I am not muslim but have many muslim friends, i resent that im being judged on my upbringing, it wasnt very good, i was in care. i was married and had a son now 19 at oxford university currently studying in china for a year, he is respectful and would never encourage someone to act against their self interests, but if he had a slip as kids do then its up to the others to say no and he would respect that decision, not to accept that or to force or coerce is oppressive behaviour and not something friends should be involved in, its also common among kids in the west and i dont find it acceptable to act like that , its bullying behaviour and every human feels the energy from the words and that it has negative tones, so unless your child is forced, allow them to mix with their peers, regardless of religion and trust you have taught your child how to thank someone for the offer but politely refuse and vice versa, if asked why then explain and a true friend will respect their wishes, young people today of all religions deserve more credit for being able to manage their social circles, unless there is a display of negative acts resulting from this, not being religious doesnt mean people dont know how to behave respectfully towards another, integration leads to sharing of knowledge and understanding and less ignorance means less bias and less acceptance of bias where its seen as unfair, oppressive behaviour is a human trait not cultural, it is imbalance of the mind caused the existance of the oppressed, there is no oppression without and oppressor and no oppressor without oppression, this means for balance to restore both sides must act, equality is the only way to remove imbalance, segregation will ensure imbalance as each side assumes oppession from the other, the real faith we all need to get back is in each other, we all know in a balanced state there is harmony and we all feel pain, guilt, remorse as a sign of imbalance and we know the only way to achieve balance is to remove the source of the imbalance which is and can only be fear, oppressive activity is an act which creates oppression and often the oppressed will fight so hard they become the oppressor thus merely shifting the balance, we must act as a whole to achieve balance and equality but we believe this requires a collective effort and burden when the truth is we each own our own imbalances, remorse is an act resulting from unintentional acts of oppression but refusal from the oppressed to look to achieve balance can lead to formation of guilt, guilt is a long term result of oppressive behaviour, if remorse is rejected it is due to an act off oppression by the initially oppressed, meaning one now has seek for find the reason the remorse was rejected and to use this as a guage for the level of repentance and forgiveness required overall to achieve balance, the goal is equality, each individual must act to restore themself to a balanced state dependant on their personal guilt or fear and if all are successful then equality will exist and we will all be living in harmony with each other. Now if apply guidelines that means that you may be taught what actions are responsible for feelings of guilt and that there is a third party with who you must appease to try and regain balance, and it is possible condition the belief you are forgiven but it can be as it requires the oppressed and oppresser to achieve it, and to apply collective sin and required remorse then that means success is measured against and external source and if believed to be achieved then there will never be true balanced restored between the oppressed and oppressor, either through not being remorseful enough and by implying you know how oppressed they felt and that act alone is oppressive, no matter how it plays out only equality can restore balance, if the oppressed no longer exists then it is personal guilt and regret that needs to be balanced and this means also retaining the stable state in the future but if the sources exists then it must by the laws of physics be unbalanced so equality requires both sides to reattain an equal balance and the desire to achieve this driven by guilt . There is currently a huge lack of remorse and forgiveness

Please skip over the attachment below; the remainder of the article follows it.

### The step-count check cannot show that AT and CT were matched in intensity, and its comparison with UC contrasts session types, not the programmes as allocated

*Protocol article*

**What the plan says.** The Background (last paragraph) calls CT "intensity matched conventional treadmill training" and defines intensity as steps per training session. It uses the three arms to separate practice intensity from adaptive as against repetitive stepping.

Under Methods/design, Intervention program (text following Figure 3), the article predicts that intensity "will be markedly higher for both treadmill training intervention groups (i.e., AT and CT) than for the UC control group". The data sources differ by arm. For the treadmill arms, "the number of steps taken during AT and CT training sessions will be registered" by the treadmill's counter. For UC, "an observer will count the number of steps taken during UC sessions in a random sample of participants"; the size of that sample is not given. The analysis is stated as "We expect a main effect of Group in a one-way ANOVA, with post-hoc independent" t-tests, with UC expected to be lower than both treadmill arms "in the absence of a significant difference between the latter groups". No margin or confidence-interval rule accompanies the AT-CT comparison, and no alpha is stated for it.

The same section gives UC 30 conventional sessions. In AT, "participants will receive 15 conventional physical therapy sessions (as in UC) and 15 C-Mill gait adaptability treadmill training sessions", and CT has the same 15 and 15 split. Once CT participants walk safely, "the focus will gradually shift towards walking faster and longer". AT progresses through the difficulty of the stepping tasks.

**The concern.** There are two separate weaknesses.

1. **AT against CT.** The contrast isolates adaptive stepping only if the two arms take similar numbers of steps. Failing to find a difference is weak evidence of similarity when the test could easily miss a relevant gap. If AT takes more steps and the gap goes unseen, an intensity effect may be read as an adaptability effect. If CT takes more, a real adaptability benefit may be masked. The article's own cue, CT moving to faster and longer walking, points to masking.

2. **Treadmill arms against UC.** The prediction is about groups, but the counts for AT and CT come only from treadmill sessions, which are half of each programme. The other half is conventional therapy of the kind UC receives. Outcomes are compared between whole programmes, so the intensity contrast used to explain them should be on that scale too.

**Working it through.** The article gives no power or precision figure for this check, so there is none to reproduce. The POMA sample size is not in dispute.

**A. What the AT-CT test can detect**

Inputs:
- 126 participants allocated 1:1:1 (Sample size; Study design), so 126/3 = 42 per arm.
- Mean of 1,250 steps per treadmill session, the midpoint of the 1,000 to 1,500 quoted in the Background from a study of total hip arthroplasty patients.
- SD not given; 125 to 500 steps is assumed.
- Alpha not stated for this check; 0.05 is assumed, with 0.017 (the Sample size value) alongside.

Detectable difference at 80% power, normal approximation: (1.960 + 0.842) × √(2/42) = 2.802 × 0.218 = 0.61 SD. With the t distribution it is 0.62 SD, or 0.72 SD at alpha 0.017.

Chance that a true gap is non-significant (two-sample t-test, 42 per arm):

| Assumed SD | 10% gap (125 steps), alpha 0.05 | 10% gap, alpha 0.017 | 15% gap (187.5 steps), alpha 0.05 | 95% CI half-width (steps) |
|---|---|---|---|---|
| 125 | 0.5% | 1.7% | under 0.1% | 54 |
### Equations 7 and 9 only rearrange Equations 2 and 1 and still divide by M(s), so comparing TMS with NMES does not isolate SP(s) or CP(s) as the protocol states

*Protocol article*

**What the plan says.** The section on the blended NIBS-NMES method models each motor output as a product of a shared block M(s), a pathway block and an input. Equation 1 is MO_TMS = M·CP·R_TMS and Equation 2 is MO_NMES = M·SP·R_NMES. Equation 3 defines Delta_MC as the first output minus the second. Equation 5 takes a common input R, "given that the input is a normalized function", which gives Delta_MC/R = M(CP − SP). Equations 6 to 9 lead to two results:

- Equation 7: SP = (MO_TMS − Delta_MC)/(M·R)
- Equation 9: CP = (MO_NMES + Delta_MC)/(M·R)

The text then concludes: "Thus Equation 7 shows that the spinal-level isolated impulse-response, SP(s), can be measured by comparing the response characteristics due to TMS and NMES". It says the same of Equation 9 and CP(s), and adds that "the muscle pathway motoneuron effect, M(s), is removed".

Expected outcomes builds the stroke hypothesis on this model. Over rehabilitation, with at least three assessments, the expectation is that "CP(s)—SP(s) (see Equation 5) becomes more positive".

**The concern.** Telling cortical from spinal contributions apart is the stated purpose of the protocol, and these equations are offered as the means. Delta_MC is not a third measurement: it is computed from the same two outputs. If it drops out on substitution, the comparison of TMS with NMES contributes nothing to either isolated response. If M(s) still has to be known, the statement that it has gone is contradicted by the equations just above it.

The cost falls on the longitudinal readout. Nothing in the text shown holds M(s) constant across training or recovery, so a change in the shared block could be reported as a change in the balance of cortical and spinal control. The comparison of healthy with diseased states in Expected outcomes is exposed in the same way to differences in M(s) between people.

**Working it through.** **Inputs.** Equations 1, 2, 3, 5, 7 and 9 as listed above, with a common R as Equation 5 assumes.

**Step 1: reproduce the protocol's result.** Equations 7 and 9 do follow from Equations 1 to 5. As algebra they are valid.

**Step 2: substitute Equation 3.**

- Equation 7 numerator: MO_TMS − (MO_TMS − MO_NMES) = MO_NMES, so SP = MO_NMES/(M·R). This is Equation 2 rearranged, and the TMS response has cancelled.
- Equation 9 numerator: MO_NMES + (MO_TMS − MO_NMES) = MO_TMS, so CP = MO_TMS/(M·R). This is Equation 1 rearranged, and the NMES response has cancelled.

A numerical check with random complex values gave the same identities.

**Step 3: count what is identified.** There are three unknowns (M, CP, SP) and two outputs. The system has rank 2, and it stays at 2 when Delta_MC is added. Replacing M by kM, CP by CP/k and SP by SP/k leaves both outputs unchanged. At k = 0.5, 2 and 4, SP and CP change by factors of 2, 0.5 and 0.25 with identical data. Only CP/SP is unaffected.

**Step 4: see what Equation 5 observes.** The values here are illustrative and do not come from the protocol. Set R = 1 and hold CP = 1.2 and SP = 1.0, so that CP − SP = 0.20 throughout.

Location